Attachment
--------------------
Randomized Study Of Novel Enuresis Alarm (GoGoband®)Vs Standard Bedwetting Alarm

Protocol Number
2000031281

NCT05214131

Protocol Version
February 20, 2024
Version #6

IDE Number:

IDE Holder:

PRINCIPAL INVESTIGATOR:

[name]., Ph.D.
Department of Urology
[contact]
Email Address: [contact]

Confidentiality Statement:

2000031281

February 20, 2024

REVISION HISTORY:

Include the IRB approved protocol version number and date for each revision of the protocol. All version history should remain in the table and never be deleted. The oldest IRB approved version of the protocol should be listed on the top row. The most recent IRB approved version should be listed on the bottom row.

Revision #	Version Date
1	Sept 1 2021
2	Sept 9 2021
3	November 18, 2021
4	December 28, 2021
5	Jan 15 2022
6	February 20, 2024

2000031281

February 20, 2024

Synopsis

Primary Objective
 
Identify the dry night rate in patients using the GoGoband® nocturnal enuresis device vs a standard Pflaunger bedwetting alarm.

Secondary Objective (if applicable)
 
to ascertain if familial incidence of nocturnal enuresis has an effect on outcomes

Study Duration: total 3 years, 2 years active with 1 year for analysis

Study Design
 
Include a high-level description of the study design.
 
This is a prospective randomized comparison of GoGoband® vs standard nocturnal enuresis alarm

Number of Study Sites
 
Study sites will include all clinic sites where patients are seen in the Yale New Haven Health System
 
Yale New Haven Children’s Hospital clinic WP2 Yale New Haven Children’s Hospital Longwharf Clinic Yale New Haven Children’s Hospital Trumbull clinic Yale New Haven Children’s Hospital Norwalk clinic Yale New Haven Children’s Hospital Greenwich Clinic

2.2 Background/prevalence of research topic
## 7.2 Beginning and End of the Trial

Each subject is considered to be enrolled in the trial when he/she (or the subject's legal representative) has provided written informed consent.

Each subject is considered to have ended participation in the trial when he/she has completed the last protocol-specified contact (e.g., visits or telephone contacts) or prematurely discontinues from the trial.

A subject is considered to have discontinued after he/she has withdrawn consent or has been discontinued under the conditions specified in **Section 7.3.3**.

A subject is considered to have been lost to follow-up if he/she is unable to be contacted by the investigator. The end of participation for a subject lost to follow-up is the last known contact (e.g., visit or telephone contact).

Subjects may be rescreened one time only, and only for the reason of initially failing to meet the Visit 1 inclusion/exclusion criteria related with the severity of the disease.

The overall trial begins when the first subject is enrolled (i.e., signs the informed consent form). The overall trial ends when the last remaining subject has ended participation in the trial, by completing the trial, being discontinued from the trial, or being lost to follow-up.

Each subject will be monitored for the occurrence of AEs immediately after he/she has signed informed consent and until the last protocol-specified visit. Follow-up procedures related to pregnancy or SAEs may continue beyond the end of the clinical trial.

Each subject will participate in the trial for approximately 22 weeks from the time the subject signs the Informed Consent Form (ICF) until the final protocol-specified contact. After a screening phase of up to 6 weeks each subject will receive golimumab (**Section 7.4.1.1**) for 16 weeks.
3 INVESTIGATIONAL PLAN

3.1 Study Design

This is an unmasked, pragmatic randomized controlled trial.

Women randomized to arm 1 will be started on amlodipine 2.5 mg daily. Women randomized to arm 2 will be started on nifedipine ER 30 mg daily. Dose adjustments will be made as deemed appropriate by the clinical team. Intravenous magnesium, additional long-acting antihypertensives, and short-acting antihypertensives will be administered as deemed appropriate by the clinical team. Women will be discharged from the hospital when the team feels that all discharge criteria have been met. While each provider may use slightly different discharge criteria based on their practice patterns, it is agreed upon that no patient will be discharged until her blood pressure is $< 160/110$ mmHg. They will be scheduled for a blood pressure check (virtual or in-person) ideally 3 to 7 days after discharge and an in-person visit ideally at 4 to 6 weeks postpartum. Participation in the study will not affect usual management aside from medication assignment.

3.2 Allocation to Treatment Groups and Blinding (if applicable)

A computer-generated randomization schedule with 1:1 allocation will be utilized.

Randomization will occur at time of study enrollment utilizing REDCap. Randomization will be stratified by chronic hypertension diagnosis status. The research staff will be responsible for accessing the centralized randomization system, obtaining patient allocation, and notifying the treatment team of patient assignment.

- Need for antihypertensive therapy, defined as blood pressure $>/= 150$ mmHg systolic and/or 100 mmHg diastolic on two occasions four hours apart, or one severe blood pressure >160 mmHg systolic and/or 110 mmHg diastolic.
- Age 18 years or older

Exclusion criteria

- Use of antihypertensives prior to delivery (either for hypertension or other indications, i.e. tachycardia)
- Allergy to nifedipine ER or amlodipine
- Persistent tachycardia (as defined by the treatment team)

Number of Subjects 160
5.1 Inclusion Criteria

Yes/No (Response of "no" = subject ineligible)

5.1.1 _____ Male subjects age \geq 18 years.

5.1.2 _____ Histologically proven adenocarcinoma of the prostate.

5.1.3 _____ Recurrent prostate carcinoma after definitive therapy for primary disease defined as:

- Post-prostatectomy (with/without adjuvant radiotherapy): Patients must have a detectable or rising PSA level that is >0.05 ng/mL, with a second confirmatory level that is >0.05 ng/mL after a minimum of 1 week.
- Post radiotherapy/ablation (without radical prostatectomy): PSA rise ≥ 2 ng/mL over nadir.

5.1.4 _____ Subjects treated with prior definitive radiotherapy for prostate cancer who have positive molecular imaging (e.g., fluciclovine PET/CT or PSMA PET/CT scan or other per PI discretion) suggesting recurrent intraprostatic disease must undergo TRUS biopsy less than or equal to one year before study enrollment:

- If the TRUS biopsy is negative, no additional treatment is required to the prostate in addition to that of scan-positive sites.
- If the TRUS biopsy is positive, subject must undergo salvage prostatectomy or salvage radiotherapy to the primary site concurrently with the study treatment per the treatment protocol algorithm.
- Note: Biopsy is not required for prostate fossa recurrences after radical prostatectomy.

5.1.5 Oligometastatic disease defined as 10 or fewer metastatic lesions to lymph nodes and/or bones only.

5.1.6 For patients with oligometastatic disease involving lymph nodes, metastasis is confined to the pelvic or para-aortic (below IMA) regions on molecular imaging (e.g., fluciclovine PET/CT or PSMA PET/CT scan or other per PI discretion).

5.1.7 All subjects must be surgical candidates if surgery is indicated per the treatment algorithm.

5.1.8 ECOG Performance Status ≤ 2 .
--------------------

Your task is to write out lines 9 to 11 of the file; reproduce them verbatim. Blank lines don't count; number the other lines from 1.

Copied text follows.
IDE Holder:

PRINCIPAL INVESTIGATOR:

[name]., Ph.D.